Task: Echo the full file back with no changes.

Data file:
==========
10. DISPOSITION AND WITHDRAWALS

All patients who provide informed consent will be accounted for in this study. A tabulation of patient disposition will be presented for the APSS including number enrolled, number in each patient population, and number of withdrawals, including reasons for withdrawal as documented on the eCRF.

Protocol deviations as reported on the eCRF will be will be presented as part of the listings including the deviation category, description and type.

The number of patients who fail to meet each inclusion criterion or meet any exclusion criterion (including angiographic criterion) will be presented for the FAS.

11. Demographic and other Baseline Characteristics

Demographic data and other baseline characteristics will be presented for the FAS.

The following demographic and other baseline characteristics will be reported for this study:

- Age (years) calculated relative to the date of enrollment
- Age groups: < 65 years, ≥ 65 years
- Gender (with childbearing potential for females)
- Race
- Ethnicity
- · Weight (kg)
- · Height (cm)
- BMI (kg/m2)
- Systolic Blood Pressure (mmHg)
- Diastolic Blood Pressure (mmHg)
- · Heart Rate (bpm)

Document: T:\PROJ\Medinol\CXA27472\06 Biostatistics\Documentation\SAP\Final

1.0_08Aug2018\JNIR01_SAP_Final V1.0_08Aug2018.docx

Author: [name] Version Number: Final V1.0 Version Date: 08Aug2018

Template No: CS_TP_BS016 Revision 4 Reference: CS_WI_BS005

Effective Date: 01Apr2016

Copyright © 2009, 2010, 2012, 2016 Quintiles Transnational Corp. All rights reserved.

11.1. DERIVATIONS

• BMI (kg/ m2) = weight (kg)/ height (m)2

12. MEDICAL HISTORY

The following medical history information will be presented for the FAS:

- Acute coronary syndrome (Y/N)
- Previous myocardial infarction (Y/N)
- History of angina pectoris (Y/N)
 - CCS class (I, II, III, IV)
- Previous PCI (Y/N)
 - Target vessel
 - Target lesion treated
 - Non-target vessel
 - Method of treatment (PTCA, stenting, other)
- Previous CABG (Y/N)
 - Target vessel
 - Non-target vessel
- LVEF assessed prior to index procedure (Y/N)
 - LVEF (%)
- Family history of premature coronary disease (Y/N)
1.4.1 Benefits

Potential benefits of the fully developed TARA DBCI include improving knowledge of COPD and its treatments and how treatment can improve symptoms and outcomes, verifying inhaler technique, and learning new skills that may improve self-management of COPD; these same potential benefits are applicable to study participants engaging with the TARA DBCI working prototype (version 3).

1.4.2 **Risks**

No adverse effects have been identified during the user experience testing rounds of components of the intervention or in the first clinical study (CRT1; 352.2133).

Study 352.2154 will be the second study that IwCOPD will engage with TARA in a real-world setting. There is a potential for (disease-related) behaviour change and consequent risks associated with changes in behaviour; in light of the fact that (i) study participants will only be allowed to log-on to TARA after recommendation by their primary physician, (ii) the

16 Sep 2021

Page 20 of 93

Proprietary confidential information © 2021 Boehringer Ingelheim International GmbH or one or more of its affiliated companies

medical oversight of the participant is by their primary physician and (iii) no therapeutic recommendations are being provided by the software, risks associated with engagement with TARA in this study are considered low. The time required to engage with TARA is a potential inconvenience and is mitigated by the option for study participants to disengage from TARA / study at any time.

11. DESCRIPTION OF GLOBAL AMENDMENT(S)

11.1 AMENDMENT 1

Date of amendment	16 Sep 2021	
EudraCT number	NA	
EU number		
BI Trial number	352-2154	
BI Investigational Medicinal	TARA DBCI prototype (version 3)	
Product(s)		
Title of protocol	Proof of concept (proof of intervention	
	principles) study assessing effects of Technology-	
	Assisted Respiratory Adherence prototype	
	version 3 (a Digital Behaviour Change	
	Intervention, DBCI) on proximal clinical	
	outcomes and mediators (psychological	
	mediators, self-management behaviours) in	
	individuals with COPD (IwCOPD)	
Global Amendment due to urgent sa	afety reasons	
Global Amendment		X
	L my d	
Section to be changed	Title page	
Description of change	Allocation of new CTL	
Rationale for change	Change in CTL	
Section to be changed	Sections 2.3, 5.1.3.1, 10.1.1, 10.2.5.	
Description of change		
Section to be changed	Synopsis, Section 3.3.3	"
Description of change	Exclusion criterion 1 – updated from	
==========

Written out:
10. DISPOSITION AND WITHDRAWALS

All patients who provide informed consent will be accounted for in this study. A tabulation of patient disposition will be presented for the APSS including number enrolled, number in each patient population, and number of withdrawals, including reasons for withdrawal as documented on the eCRF.

Protocol deviations as reported on the eCRF will be will be presented as part of the listings including the deviation category, description and type.

The number of patients who fail to meet each inclusion criterion or meet any exclusion criterion (including angiographic criterion) will be presented for the FAS.

11. Demographic and other Baseline Characteristics

Demographic data and other baseline characteristics will be presented for the FAS.

The following demographic and other baseline characteristics will be reported for this study:

- Age (years) calculated relative to the date of enrollment
- Age groups: < 65 years, ≥ 65 years
- Gender (with childbearing potential for females)
- Race
- Ethnicity
- · Weight (kg)
- · Height (cm)
- BMI (kg/m2)
- Systolic Blood Pressure (mmHg)
- Diastolic Blood Pressure (mmHg)
- · Heart Rate (bpm)

Document: T:\PROJ\Medinol\CXA27472\06 Biostatistics\Documentation\SAP\Final

1.0_08Aug2018\JNIR01_SAP_Final V1.0_08Aug2018.docx

Author: [name] Version Number: Final V1.0 Version Date: 08Aug2018

Template No: CS_TP_BS016 Revision 4 Reference: CS_WI_BS005

Effective Date: 01Apr2016

Copyright © 2009, 2010, 2012, 2016 Quintiles Transnational Corp. All rights reserved.

11.1. DERIVATIONS

• BMI (kg/ m2) = weight (kg)/ height (m)2

12. MEDICAL HISTORY

The following medical history information will be presented for the FAS:

- Acute coronary syndrome (Y/N)
- Previous myocardial infarction (Y/N)
- History of angina pectoris (Y/N)
 - CCS class (I, II, III, IV)
- Previous PCI (Y/N)
 - Target vessel
 - Target lesion treated
 - Non-target vessel
 - Method of treatment (PTCA, stenting, other)
- Previous CABG (Y/N)
 - Target vessel
 - Non-target vessel
- LVEF assessed prior to index procedure (Y/N)
 - LVEF (%)
- Family history of premature coronary disease (Y/N)
1.4.1 Benefits

Potential benefits of the fully developed TARA DBCI include improving knowledge of COPD and its treatments and how treatment can improve symptoms and outcomes, verifying inhaler technique, and learning new skills that may improve self-management of COPD; these same potential benefits are applicable to study participants engaging with the TARA DBCI working prototype (version 3).

1.4.2 **Risks**

No adverse effects have been identified during the user experience testing rounds of components of the intervention or in the first clinical study (CRT1; 352.2133).

Study 352.2154 will be the second study that IwCOPD will engage with TARA in a real-world setting. There is a potential for (disease-related) behaviour change and consequent risks associated with changes in behaviour; in light of the fact that (i) study participants will only be allowed to log-on to TARA after recommendation by their primary physician, (ii) the

16 Sep 2021

Page 20 of 93

Proprietary confidential information © 2021 Boehringer Ingelheim International GmbH or one or more of its affiliated companies

medical oversight of the participant is by their primary physician and (iii) no therapeutic recommendations are being provided by the software, risks associated with engagement with TARA in this study are considered low. The time required to engage with TARA is a potential inconvenience and is mitigated by the option for study participants to disengage from TARA / study at any time.

11. DESCRIPTION OF GLOBAL AMENDMENT(S)

11.1 AMENDMENT 1

Date of amendment	16 Sep 2021	
EudraCT number	NA	
EU number		
BI Trial number	352-2154	
BI Investigational Medicinal	TARA DBCI prototype (version 3)	
Product(s)		
Title of protocol	Proof of concept (proof of intervention	
	principles) study assessing effects of Technology-	
	Assisted Respiratory Adherence prototype	
	version 3 (a Digital Behaviour Change	
	Intervention, DBCI) on proximal clinical	
	outcomes and mediators (psychological	
	mediators, self-management behaviours) in	
	individuals with COPD (IwCOPD)	
Global Amendment due to urgent sa	afety reasons	
Global Amendment		X
	L my d	
Section to be changed	Title page	
Description of change	Allocation of new CTL	
Rationale for change	Change in CTL	
Section to be changed	Sections 2.3, 5.1.3.1, 10.1.1, 10.2.5.	
Description of change		
Section to be changed	Synopsis, Section 3.3.3	"
Description of change	Exclusion criterion 1 – updated from	